Poetry Writing Exercise: “Don’t Be Afraid: Self-Elegy or Self-Celebration” for Master Class I Have Been a Pleasure: On the Self-Elegy and Celebration

Today, before a reading, I will teach a poetry master class at Warren County Community College called I Have Been a Pleasure: On the Self-Elegy and Celebration. With a handout, we will begin by considering and reconsidering the definitions of elegy, praise poems, and ode from Edward Hirsch’s A Poet’s Glossary, making connections between each […]

Erasure and Revision Exercise: “Dear ________”

Students in my online, 24PearlStreet “Every Phantom // A Story: Erasure and Revision” course explored erasure as a political and social justice act and then completed “Dear       ,” an erasive poetry exercise, last week after reading the following assignments: “The Near Transitive Properties of the Political and Poetical: Erasure” by Solmaz Sharif. […]

Craft of Poetry Discussion Exercise: “What Is a Poem? What Is Poetry?”

Note: In this in-class discussion exercise, my ENG 2030 students were able to interrogate the questions “what is poetry?” and “what is a poem?” by looking at different texts, some poetic and some religious and some musical, in order to answer the question. The links to the texts are below the directions. “Sonnet 71” by […]

Class Guest (with Board Notes) at Elgin  Community College

I visited Rachael Stewart’s creative writing class at Elgin Community College today, where I asked students to pay intuitive attention to where lines are broken. I wrote the first stanza of “Inverstaid” by Gerard Manley Hopkins without lineation on the board. I asked them to put line breaks where they think he broke them, and […]

Craft of Prose Reading and Writing Exercise: Beautiful Sentences

Here is the writing exercise my substitute will do with my Craft of Prose class on Thursday, when I am in Chicago. I have redacted my students’ sentences, which are necessary to complete the writing exercise portion, in order to protect their creative work. Beautiful Sentences As a class, listen to each of these sentences […]

Presentation & Handouts for Lecture: “It’s Alive: Why Poetry Still Matters”

On Wednesday, November 16, I gave the lecture “It’s Alive: Why Poetry Still Matters” at Rutherford Hall in Allamuchy, New Jersey. Here are the materials for that talk: Slide Presentation: “It’s Alive: Why Poetry Still Matters” Handout for Audience Discussion This talk also transformed into my November 2016 blog post for Ploughshares, “Truth & Dread: […]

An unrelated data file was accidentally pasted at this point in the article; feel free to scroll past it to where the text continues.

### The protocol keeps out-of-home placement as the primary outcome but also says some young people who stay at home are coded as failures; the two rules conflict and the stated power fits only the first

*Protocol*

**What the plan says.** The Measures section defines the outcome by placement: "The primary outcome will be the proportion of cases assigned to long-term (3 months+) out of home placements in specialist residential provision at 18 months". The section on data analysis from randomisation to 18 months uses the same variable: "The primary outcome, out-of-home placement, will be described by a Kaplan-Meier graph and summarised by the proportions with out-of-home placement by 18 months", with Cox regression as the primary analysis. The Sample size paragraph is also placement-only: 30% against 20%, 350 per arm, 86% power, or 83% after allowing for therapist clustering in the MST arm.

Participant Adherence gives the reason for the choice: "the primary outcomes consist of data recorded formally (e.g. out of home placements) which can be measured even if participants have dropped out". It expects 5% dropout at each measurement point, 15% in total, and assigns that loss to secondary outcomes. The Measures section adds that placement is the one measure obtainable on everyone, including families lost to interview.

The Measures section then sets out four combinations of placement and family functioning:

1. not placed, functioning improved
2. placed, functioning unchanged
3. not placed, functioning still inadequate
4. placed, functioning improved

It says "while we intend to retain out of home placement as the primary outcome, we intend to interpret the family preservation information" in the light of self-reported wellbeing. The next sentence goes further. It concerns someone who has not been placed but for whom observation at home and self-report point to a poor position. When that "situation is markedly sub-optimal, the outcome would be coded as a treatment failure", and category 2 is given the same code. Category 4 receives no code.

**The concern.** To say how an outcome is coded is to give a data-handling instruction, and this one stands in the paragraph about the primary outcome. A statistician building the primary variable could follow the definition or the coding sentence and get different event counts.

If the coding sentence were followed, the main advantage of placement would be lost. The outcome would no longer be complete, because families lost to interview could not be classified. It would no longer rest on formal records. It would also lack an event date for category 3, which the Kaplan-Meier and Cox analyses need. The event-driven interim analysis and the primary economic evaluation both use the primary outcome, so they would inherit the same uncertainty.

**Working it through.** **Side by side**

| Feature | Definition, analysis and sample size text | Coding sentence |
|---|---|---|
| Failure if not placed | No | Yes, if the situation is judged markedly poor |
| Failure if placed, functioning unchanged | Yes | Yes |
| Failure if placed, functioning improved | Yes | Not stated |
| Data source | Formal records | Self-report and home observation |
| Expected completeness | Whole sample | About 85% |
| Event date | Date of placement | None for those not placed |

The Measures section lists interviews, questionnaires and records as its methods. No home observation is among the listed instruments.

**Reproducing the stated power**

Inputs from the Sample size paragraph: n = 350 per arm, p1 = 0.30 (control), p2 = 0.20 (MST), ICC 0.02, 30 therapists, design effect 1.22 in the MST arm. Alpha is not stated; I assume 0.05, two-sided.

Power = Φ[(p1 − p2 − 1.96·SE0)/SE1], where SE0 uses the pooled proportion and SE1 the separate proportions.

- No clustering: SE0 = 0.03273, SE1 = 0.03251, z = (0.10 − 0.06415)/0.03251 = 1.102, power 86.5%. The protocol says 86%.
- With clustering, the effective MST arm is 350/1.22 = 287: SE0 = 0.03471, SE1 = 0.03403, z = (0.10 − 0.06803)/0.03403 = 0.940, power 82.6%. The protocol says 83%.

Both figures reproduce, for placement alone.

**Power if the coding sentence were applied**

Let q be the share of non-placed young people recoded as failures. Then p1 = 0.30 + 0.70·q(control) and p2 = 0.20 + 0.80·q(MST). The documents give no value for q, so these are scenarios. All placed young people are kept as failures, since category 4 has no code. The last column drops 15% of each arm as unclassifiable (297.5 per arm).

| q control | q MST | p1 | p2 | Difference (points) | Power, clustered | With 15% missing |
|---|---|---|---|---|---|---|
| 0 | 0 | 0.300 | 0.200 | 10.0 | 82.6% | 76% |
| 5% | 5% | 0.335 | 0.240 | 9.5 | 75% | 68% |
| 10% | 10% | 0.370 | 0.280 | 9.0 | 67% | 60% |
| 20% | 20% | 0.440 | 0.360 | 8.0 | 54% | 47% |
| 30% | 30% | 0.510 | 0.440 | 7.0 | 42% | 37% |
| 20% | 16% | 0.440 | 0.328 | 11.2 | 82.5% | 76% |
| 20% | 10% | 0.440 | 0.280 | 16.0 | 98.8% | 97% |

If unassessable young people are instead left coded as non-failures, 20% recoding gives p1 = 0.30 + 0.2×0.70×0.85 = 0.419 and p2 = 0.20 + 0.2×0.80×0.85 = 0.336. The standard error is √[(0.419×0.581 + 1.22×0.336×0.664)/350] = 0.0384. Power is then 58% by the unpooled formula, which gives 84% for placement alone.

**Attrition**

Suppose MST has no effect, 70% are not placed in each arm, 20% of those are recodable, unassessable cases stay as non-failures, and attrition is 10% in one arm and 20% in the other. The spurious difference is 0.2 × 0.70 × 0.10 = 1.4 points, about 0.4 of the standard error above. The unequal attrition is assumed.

“Grown-Together Discussion” Reading Exercise for Craft of Prose

To prepare my Craft of Prose class for Megan Mayhew Bergman’s visit to Centenary University on Wednesday, November 9th at 6 pm and for their group presentations at the end of the semester, my students broke up into groups to present upon the first five stories in Bergman’s Almost Famous Women in “Grown-Together Discussion.”

“Spin” Reading and Writing Exercise for ENG 2031

For “Spin,” students will be negotiating subtext, rumor, dramatic irony, subjectivity, objectivity, and context in our readings and their own work. Students will discuss the elements of reportage and rumor in their icebreaker text, Harry Potter and the Goblet of Fire, and then discern the difference between Rowling’s subtext and the subtext, however erroneous, read […]

“Pop Art” Writing Exercise for my Online Prose Workshop

Last week, my Online Prose Workshop read “Hepburn and Garbo” (pgs. 151–165) and “Ten Notes on Oscar Weekend” (212–221) in Zadie Smith’s Changing My Mind; “Upon This Rock”  from John Jeremiah Sullivan’s Pulphead;  and “Looking Around” from Anne Lamott’s Bird by Bird. They then completed the following reading discussion: Changing My Mind is a series of occasional essays. Select one of Smith’s essay […]